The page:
Remote exam nightmares
Online proctoring services frustrate students and risk data
In July, after years of surgical residency, months of studying, and more than $1,000 in test fees, Fernando Angarita sat down in his Toronto, Canada, living room to take the American general surgery board exam. Others taking the test had booked hotel rooms for privacy and stable internet.
COVID-19 had already pushed back the exam and canceled in-person testing. As Angarita’s test time came and went, he learned on Twitter that technical difficulties would delay it again. This time, the problem was ProctorTrack, the company hired to administer the test.
ProctorTrack is one of several remote proctoring companies that use employees or algorithms to analyze video of students taking tests and flag suspicious behavior for review. Students provide video of their test space to prove they don’t have textbooks or notes within reach, then take tests without breaking the video feed. The pandemic has fueled a surge in such remote solutions, but students say the services are invasive and insecure.
It’s hard to measure how much students have cheated since the pandemic. Chegg, an online study service students sometimes use to share exam questions, told The New York Times in June that business doubled when schools closed. Pre-pandemic, 62 percent of college students reported cheating at least occasionally in a study published by a testing association. A May survey by education company Wiley found 93 percent of professors believe students cheat more online, but noted previous studies found less cheating online than in-person.
One company, ProctorU, reported that the number of cheating attempts in exams it administered jumped from 1 percent to 8 percent this year, according to The Hechinger Report. In response, 54 percent of colleges and universities are using remote proctoring, and another quarter are considering it, an Educause poll found. The CEO of Proctorio told EdSurge in November that it administered 3.5 million tests in October 2020 alone compared to 6 million in all of 2019.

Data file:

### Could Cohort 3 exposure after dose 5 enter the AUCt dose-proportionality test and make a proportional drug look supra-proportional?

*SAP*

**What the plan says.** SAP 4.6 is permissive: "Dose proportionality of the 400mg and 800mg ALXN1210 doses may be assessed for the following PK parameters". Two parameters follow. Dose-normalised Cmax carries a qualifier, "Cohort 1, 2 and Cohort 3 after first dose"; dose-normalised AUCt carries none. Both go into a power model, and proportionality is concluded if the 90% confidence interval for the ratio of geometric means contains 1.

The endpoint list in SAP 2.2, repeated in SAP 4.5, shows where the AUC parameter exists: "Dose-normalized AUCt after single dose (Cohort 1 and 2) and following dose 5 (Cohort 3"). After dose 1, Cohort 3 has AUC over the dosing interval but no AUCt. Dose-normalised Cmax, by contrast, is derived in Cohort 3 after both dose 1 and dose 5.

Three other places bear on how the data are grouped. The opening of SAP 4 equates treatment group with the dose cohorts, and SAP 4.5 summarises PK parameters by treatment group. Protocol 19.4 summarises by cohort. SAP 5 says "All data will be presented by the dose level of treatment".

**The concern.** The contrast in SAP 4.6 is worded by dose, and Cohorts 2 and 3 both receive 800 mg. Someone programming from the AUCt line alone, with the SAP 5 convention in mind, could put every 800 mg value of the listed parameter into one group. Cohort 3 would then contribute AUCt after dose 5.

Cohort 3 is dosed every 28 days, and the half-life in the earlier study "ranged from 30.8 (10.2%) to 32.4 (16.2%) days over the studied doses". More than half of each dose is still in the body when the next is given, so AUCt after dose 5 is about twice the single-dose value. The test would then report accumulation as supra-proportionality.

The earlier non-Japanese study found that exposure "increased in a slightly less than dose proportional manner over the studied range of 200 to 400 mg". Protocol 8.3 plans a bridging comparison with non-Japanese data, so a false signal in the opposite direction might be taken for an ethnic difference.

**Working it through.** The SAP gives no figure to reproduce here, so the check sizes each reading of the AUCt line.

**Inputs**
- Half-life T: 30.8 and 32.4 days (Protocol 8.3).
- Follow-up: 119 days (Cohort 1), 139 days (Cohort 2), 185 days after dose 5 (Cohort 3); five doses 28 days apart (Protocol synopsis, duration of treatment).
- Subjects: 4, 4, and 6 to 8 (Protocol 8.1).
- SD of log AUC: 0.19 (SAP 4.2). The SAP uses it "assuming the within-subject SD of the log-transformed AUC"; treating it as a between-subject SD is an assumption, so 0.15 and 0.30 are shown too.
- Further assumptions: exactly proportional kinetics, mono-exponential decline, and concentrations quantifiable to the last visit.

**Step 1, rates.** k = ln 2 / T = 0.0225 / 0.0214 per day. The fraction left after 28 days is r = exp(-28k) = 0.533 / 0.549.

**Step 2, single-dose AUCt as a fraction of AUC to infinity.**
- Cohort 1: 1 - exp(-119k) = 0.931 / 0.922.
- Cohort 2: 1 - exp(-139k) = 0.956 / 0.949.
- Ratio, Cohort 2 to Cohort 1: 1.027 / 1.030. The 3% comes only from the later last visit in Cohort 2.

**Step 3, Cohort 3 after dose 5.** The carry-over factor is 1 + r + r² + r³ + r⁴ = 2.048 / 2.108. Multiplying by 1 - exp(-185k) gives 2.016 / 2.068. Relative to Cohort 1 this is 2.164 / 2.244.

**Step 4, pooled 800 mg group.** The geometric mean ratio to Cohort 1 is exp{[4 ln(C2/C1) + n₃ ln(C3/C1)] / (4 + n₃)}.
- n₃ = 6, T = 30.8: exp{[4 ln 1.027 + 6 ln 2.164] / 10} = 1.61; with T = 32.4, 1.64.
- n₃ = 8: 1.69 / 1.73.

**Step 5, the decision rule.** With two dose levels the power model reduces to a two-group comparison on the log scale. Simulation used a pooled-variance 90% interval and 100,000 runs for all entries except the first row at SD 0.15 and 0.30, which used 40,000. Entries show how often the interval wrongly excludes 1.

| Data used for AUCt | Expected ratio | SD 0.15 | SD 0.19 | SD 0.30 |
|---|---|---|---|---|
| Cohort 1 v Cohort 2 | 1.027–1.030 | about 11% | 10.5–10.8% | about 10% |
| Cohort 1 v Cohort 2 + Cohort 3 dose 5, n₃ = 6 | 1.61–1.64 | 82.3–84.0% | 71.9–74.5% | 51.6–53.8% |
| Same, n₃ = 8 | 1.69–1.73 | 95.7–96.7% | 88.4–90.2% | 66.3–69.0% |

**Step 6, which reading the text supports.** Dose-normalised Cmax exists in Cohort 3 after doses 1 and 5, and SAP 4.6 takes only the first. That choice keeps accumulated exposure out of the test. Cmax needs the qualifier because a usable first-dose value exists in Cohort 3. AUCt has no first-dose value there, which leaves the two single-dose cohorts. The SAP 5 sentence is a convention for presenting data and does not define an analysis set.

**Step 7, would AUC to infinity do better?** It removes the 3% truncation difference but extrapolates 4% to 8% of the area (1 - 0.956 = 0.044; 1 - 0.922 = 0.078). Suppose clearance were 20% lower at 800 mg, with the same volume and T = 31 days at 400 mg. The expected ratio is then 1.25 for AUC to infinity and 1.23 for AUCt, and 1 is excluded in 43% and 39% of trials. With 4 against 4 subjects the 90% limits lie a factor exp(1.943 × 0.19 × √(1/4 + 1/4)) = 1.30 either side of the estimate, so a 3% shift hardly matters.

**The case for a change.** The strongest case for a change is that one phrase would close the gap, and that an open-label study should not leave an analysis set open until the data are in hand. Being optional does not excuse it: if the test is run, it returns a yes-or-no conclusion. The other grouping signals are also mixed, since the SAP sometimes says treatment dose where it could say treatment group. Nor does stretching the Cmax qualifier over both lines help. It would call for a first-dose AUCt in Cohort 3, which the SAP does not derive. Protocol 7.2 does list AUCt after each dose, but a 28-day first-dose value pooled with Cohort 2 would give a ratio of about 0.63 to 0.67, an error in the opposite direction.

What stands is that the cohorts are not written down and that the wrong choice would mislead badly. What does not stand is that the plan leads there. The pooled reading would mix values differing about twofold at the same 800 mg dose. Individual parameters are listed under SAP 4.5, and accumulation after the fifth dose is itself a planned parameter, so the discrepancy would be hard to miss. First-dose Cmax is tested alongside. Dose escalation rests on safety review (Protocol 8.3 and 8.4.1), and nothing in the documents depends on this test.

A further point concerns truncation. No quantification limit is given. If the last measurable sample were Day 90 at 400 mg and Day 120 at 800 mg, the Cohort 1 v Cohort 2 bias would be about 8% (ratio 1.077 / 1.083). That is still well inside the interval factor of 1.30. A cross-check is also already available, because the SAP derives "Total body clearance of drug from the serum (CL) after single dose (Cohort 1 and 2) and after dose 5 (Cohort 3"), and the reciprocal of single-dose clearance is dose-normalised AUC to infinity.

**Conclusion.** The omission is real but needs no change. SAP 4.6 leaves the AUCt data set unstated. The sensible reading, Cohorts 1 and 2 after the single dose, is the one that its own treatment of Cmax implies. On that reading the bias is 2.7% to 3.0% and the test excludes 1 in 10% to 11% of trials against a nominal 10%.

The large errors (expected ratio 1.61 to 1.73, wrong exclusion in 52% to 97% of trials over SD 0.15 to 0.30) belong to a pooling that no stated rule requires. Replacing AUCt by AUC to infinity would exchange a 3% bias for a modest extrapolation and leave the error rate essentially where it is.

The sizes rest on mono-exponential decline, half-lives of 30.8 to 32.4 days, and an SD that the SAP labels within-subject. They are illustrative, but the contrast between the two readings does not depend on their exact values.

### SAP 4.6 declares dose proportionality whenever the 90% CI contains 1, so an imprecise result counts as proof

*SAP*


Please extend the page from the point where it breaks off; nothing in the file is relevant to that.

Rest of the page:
But many students say it’s a bad solution. More than 60,000 have signed petitions against remote proctoring. In a viral TikTok video, a sobbing student said a professor gave her a zero after proctoring software flagged her as suspicious for reading a question aloud. On Twitter and Reddit, students say proctors show up late and having a stranger watch increases test anxiety, hurting their grades. Algorithms record extra eye movement as suspicious, a disadvantage for students with tics. Students of color have complained that proctor software struggles to recognize them, suggesting they need brighter light. Unstable internet locks students out of tests.
Isolated glitches aren’t the only problem. An October security leak from ProctorTrack revealed poorly written software potentially gave unauthorized employees access to sensitive student information like facial recognition and contact information, according to Consumer Reports. ProctorTrack said in a statement no identifiable personal information was leaked.
Lily Gutnik took the exam from Salt Lake City, Utah, and said her proctor had her download more software mid-test. Angarita had uploaded an ID card to ProctorTrack and now wonders if it was compromised.
Some professors are also concerned: The Educause survey found faculty resisted remote proctoring at 32 percent of institutions. One professor called it “not great pedagogy,” while another described it as “legitimately evil.”
Some try to avoid the need for proctoring software by writing exams designed to show understanding, not memorization. The College Board rewrote this year’s Advanced Placement exams for at-home testing, with open-note, short-answer questions. The exam still featured anti-plagiarism software and identity verification to combat cheating.
Rethinking tests may be necessary to prevent what some are calling a cheating arms race: Students find loopholes in proctor software and post workarounds online, such as writing on laptop screens with dry erase markers to avoid detection.
In Canada, Angarita took a different board exam online before his July test. With fewer students and a different proctoring service, the exam went smoothly. But after weeks of town hall meetings and investigation, the American Board of Surgery canceled the July exam results and delayed the test until April 2021, to be administered in person. The board also gave Angarita a year’s subscription to a credit monitoring service in case of identity theft from poor exam security.
Angarita will have to study again for the general board even though he’s already moved on to a specialized breast cancer fellowship. He’s glad the board didn’t certify uncertain test results but worried COVID-19 will delay in-person testing again.
“I need the exam,” Angarita said. “I can’t get a full-time position down the road and keep it if I don’t have that certification.”
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